Diversity Of Ethnicity And State Involvement On Urban Informality In Beirut
Urban informality has become the dominant feature of urban growth on Beirut City and its periphery. Beirut context, as the rest of Lebanese cities, sheds light on a new era of controversy on urban informality. The appearance of urban informality in Beirut is due to the ways that the state being involved on such areas and its affect on shaping the urban fabric, the ways that the influence of various sociopolitical circumstances the country being passed through by which informal areas being established, and the complexity of ethnicity structure within Lebanese society. Understanding the diversity of the state power and ethnicity structure of the society during various periods of the establishment of informal housing areas would enable the state and housing professionals to provide a clear policy strategy to tackle urban informality. Each marginal area needs special treatment according to its religion and ethnicity structure‚ to be remolded within the society.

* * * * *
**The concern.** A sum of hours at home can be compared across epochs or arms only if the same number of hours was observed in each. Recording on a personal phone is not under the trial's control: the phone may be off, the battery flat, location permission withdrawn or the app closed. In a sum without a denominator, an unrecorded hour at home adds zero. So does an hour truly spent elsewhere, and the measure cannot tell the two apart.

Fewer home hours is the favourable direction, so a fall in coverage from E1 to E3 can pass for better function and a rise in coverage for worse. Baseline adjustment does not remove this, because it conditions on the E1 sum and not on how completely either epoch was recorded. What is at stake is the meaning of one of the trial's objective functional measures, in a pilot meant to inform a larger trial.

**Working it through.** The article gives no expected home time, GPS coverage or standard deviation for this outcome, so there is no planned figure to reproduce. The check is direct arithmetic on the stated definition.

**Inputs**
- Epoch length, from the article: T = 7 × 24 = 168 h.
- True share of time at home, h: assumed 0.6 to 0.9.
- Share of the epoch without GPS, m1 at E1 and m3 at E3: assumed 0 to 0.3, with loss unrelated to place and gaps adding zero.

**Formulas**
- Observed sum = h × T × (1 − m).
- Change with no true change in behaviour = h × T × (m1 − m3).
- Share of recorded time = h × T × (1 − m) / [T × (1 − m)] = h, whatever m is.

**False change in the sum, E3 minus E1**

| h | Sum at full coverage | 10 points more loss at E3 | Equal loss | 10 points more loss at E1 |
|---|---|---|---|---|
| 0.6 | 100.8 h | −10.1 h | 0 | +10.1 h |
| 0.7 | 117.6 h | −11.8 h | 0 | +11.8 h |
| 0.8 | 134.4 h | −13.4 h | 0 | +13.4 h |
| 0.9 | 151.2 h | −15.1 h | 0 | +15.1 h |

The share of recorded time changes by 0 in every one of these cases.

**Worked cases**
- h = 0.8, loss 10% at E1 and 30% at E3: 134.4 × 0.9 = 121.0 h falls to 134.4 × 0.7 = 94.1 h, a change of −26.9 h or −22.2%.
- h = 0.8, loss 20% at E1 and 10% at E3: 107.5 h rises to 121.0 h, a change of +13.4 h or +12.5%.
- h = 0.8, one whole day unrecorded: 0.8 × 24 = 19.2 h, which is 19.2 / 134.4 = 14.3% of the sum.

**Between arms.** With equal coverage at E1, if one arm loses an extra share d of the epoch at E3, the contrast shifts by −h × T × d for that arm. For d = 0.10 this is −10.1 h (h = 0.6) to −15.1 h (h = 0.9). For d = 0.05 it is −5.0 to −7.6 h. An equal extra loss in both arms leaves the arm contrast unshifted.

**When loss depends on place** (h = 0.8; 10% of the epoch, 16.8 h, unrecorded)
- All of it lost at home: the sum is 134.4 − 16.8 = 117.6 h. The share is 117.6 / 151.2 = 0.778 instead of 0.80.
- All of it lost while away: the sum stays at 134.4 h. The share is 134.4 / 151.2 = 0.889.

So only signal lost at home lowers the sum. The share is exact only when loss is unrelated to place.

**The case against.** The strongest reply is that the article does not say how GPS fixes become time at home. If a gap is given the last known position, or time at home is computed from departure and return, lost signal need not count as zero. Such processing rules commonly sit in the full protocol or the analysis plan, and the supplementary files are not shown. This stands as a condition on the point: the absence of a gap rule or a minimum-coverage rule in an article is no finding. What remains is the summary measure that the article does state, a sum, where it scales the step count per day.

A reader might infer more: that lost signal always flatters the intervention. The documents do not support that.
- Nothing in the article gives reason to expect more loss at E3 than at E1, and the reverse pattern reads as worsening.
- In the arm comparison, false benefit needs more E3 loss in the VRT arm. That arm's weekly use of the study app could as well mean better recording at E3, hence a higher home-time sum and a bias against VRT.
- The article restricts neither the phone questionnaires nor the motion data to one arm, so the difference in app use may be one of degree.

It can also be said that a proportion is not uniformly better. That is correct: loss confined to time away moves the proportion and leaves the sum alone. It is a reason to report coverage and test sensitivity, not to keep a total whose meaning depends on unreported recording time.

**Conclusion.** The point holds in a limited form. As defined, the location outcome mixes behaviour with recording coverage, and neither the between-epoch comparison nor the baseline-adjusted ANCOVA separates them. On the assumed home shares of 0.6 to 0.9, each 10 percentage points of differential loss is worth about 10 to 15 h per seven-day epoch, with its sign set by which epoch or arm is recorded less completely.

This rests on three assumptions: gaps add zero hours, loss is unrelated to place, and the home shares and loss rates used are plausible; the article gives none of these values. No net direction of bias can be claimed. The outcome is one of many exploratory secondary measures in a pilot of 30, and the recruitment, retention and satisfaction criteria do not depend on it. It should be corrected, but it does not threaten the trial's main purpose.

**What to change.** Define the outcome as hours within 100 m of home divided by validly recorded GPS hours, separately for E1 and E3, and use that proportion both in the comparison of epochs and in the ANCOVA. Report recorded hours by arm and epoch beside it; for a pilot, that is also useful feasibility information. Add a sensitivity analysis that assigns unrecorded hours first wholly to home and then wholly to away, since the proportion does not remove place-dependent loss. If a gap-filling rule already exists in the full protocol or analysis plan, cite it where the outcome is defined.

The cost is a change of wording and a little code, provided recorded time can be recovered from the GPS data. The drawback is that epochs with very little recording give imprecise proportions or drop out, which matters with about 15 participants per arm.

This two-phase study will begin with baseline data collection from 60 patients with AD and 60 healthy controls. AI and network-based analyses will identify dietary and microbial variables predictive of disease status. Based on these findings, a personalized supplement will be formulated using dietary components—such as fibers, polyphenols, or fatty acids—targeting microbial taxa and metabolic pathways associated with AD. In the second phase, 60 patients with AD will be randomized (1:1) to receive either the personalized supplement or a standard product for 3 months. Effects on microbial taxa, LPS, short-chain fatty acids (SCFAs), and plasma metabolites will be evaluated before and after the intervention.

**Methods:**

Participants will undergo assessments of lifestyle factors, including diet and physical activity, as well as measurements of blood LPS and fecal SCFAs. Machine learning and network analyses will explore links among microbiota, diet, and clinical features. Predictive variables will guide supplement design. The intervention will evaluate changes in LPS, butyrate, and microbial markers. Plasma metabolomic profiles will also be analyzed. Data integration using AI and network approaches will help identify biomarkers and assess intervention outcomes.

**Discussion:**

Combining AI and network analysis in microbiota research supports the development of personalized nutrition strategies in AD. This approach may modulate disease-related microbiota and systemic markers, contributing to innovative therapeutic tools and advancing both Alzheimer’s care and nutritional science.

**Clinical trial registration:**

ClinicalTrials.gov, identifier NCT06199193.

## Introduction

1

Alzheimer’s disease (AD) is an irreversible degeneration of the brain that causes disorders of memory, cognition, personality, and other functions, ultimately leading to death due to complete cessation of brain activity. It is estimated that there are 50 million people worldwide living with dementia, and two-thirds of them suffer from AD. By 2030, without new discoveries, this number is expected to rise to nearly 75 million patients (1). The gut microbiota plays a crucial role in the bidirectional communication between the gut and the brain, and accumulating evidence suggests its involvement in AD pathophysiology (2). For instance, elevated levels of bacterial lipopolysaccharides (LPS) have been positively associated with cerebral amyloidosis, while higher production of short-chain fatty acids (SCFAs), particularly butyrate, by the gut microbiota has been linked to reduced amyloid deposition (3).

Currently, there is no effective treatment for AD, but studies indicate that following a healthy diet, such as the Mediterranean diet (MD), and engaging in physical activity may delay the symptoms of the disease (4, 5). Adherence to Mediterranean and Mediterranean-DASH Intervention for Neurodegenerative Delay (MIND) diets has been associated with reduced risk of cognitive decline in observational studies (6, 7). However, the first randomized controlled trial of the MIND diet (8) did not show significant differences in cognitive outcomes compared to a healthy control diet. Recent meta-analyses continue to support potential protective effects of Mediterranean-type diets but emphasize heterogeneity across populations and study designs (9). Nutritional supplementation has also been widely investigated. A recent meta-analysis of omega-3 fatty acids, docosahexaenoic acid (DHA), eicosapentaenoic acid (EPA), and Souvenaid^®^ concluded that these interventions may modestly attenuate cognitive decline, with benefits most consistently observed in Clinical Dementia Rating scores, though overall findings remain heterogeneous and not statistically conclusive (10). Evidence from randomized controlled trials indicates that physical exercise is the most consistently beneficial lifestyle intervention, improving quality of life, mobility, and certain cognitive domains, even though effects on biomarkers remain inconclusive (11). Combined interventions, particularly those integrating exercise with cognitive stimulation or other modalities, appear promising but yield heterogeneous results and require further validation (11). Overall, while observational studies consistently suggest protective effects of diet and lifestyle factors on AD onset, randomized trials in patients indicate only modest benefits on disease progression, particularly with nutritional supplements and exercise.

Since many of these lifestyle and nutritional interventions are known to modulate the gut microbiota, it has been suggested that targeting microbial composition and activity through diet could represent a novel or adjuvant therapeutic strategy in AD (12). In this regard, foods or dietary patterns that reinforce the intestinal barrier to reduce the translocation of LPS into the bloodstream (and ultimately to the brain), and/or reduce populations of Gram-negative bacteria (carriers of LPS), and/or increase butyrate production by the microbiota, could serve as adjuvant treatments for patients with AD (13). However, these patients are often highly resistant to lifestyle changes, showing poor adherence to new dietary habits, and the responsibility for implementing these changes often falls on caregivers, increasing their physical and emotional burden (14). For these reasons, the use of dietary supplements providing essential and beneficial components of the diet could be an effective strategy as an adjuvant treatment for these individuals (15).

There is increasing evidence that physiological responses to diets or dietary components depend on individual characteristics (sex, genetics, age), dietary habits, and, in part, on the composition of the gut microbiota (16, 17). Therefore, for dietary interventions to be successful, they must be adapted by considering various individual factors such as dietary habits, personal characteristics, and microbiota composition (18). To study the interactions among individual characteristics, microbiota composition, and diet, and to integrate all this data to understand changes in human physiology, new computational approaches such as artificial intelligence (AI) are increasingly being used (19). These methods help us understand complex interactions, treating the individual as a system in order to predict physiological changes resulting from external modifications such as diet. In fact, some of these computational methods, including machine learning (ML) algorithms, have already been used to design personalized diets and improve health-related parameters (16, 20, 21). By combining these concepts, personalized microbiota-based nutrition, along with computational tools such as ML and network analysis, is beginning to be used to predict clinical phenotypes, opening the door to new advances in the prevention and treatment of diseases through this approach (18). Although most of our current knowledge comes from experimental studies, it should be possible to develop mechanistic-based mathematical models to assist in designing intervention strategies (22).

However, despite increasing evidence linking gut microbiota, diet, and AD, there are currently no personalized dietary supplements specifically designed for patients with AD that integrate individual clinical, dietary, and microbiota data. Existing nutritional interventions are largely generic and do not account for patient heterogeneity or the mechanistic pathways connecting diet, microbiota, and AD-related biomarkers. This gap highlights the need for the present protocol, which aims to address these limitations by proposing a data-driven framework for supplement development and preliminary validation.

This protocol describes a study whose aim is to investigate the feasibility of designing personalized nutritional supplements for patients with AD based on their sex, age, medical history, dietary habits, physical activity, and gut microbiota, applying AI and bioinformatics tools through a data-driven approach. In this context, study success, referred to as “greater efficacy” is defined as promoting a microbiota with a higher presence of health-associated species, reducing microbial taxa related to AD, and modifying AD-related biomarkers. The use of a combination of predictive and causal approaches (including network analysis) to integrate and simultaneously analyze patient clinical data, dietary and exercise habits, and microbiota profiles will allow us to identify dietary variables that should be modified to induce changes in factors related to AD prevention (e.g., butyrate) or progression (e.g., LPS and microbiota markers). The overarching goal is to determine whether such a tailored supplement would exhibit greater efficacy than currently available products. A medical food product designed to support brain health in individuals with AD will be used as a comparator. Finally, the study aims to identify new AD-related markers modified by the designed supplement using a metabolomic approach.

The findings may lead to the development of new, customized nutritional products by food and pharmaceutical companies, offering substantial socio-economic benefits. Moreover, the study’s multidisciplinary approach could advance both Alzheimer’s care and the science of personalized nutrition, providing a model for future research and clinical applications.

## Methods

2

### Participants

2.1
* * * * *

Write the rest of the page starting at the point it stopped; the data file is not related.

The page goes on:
Volume (Year): 3 (2008)
Issue (Month): 9 (November)
|Contact details of provider:|| Postal: 6 ROMANA PLACE, 70167 - BUCHAREST|
Web page: http://ccasp.ase.ro/
More information through EDIRC
Please report citation or reference errors to , or , if you are the registered author of the cited work, log in to your RePEc Author Service profile, click on "citations" and make appropriate adjustments.:
- R. Hirschowitz, 1989. "The Other Path: The Invisible Revolution in the Third World," South African Journal of Economics, Economic Society of South Africa, vol. 57(4), pages 266-272, December.
When requesting a correction, please mention this item's handle: RePEc:rom:terumm:v:3:y:2008:i:9:p:15-32. See general information about how to correct material in RePEc.
For technical questions regarding this item, or to correct its authors, title, abstract, bibliographic or download information, contact: (Colesca Sofia)
If references are entirely missing, you can add them using this form.